Skip to main content

I just wanted to post something interesting...

This is a report from the Traumatic Brain Injury clinic neurologist. I think it is interesting, not because of what the report says, necessarily, but because this is a neurologist I normally do not see and so it is interesting to note what his conclusion would be..."Patient seen today in the TBI brief this is a 40 year old man who suffered an idiopathic vertebral dissection in 2008 with bilateral cerebellar infarcts and a brainstem stroke who has had a significant recovery. He continues to have a number of symptoms including limited energy and concerns as to what the future holds...Basically, I spent 60 minutes with him today explaining that the symptoms he has such as the pulsating sensation in the ear, the twitching of his eye, the tremor in his left hand, the balance difficulties, dysphagia, speech problems and fatigue are clearly residuals of the stroke....clearly he is limited as a result of the stroke."

The part that was very reassuring was that, although not in his Dr. notes, he did mention that people with my stroke generally are not able to do what I am doing; that is, my recovery has been extremely remarkable. One more Dr. who has seen my scans, looked at my records and was absolutely astounding at my capabilities.


  1. It was interesting to read that your neurologist never actually gave you a diagnosis for your defects,ie. what parts of the brain were damaged. Telling you that the dissection was the cause is not technically correct. The tear clotted, the clots let go and traveled to the brain plugging some artery.
    Brainstem strokes are bad so you are defintely better off than most.


Post a Comment

Popular posts from this blog

Does it get any worse than a stroke? Yes

On December 8, 2008, my life changed forever. I had a double sided cerebellar stroke with 2 brain stem compressions. It was not until December 10, 40 hours after my stroke, that surgery was finally done to relieve the pressure. Dr. Piper, the neuro-surgeon from Iowa Methodist hospital in Des Moines, told my wife that surgery was nothing more than an attempt to save my life, but that it would not erase the deficiencies as a result of the stroke. Although she admits that she did not really understand what Dr. Piper had just said, my wife, Laura, agreed to the surgery and the care team performed a decrompessive craniotomy, to hopefully relieve the pressure and allow my brain to function somewhat normally. For those who have followed my blog for the last 14+ years, the surgery was successful, I returned to the church and I now live a relatively normal life, although I do have some pretty severe, though not always visible, defieciencies. I really thought that life could not get any worse th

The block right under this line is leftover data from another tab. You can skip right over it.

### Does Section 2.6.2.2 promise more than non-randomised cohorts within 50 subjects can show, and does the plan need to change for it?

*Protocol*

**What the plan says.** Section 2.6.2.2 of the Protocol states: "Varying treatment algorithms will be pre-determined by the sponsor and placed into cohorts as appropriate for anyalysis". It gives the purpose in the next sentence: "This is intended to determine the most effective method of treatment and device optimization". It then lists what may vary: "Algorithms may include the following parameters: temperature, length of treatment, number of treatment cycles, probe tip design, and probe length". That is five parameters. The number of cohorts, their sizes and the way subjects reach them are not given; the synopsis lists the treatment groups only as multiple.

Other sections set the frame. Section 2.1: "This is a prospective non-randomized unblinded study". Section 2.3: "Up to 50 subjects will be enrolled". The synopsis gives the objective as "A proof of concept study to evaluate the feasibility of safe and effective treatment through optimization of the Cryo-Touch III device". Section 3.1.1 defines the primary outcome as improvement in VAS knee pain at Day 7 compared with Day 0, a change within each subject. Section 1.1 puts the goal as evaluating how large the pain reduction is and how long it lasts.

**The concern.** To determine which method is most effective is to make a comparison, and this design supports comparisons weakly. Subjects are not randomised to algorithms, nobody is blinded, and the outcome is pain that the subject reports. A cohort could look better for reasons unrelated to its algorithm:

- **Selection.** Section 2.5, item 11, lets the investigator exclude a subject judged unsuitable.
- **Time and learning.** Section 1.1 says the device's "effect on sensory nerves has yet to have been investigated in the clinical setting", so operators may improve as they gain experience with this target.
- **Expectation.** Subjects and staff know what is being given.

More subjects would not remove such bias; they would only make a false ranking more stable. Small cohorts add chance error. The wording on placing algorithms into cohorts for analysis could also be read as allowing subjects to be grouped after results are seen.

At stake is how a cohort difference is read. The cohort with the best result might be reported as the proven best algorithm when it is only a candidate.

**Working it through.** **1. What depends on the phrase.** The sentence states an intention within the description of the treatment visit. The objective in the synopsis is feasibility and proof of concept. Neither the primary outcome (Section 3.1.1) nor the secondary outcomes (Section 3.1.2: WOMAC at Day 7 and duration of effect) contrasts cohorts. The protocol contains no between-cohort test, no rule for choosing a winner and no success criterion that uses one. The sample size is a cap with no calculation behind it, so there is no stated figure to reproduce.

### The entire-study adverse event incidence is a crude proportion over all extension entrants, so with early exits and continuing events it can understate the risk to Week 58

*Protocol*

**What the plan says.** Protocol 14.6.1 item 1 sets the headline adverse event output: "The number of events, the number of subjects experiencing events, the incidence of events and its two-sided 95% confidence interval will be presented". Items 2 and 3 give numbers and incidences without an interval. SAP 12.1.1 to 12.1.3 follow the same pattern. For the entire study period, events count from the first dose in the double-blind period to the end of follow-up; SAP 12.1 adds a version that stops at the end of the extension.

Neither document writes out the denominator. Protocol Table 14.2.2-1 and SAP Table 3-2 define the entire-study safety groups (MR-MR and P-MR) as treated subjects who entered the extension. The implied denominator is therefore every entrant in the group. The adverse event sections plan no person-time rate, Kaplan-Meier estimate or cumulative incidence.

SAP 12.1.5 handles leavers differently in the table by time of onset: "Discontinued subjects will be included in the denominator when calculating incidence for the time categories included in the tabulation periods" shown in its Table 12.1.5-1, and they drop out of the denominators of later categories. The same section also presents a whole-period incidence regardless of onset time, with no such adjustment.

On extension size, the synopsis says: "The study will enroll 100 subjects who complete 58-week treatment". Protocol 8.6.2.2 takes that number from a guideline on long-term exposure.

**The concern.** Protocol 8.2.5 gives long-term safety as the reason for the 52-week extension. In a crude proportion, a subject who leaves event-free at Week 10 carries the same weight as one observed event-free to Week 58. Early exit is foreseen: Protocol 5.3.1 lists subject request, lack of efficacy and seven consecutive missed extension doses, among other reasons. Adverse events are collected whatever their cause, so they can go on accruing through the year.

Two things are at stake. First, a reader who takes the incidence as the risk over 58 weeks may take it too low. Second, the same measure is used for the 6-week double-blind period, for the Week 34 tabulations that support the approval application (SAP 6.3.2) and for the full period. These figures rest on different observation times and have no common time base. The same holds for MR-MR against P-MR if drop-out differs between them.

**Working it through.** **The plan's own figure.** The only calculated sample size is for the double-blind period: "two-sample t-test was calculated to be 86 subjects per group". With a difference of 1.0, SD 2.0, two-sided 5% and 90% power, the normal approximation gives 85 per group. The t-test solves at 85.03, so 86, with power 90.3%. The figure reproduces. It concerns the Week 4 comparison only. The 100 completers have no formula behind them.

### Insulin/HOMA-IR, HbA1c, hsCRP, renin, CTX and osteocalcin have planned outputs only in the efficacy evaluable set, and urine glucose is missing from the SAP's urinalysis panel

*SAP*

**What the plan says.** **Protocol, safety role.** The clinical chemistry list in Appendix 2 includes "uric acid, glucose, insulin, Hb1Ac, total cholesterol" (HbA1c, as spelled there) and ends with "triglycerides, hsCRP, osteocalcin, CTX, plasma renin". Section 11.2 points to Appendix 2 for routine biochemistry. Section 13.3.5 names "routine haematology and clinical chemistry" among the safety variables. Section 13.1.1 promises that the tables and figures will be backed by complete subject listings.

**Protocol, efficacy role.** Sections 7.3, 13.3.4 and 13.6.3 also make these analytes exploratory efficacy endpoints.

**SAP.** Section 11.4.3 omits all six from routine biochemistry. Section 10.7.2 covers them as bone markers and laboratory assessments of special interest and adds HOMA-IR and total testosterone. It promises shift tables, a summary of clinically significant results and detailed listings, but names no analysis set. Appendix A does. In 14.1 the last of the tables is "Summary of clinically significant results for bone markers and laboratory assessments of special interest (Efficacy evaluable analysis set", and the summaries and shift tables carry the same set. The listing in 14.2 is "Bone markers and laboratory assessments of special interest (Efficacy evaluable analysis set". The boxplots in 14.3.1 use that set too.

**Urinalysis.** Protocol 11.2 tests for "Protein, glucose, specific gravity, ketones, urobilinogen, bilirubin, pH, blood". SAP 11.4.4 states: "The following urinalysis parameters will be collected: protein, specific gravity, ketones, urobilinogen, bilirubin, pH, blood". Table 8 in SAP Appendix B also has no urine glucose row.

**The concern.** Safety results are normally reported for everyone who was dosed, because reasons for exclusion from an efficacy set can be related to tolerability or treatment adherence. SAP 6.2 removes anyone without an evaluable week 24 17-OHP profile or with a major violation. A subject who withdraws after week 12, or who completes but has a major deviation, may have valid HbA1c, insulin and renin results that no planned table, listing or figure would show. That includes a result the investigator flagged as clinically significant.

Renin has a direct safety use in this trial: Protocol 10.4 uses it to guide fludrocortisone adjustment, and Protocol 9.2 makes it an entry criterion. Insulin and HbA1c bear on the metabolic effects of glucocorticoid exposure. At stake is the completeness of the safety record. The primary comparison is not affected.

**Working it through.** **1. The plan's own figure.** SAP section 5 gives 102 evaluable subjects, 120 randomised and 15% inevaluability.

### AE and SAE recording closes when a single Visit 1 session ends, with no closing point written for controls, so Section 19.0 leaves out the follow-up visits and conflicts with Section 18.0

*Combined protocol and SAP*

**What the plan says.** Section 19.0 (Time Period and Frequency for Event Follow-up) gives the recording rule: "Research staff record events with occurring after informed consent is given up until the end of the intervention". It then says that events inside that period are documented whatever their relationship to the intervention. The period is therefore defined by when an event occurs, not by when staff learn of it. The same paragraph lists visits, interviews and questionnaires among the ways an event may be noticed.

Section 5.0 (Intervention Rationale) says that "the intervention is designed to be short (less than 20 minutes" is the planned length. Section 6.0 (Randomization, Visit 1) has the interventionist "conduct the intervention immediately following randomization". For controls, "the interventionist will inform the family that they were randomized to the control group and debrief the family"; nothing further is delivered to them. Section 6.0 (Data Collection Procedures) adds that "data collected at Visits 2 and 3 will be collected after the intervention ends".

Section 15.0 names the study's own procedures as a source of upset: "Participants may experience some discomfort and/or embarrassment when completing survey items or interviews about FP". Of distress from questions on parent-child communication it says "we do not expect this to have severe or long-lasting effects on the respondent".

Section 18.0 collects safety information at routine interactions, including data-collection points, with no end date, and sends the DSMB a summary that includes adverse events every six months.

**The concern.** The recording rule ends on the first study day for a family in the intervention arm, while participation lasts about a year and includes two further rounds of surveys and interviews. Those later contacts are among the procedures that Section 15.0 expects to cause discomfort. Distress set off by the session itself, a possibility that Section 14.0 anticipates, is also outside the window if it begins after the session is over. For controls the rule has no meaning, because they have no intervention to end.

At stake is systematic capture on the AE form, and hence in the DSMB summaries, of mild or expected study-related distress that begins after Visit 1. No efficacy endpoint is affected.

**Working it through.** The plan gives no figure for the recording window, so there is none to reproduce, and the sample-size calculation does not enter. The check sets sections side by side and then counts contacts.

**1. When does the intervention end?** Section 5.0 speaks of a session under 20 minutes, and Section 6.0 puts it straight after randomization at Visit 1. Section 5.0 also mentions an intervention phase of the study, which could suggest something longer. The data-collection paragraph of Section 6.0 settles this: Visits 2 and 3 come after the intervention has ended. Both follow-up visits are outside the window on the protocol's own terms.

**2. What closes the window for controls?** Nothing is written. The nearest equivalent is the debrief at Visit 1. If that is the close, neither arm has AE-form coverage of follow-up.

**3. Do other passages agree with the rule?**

Sometimes I forget...and sometimes I just have a problem putting words together

It has been almost 15 years since my stroke, so you would think that, by now, I would be readily prepared for everything that life can throw my way; but, I often forget what it's like to have a simple head cold after my stroke. Now, understand, I am not suggesting that other people don't feel bad when they have a cold; it is just that it is different for a stroke survivor. Maybe some of the other stroke survivors feel the same way: many times when I get a head cold with the congestion, suffy nose, fever, etc., it begins to feel like I'm having a stroke again. For those who don't know what this is like, let me try to explain. I get up at night, whether to go to the bathroom or some other reason, and I feel completely disoriented for a few seconds. Not like I'm groggy, but that I feel the room is spinning, I can't tell which direction I am going, I forget where the bathroom is for an instant, things like that. On the first day of this last cold, I was going down

Sometimes my new life stinks...

For the last few weeks I have been experiencing some pretty terrible headaches; not the kind that you can relieve by rubbing your temples or taking Tylenol, but headaches that radiate from the back of my head. It seems as though I have tried several things to relieve them: taking naps, lying down on heating pads, taking Tylenol, turning the lights of, etc. but nothing seems to help. Now, I don't have them all the time, only a few days a week and I can tell that they are more from muscle tightness than anything else. I have been instructed to go the ER if they flare up again, because of my past history of headaches before my stroke, but most likely it is due to the muscles that were cut in the back of my head for the Craniotomy. I would say that most days I do not struggle with headaches at all; but, the days I do have headaches they are a doozy. I don't have blurred vision with them or sensitivity to light or sound; it just hurts. As I look back over the past 3+ years I realize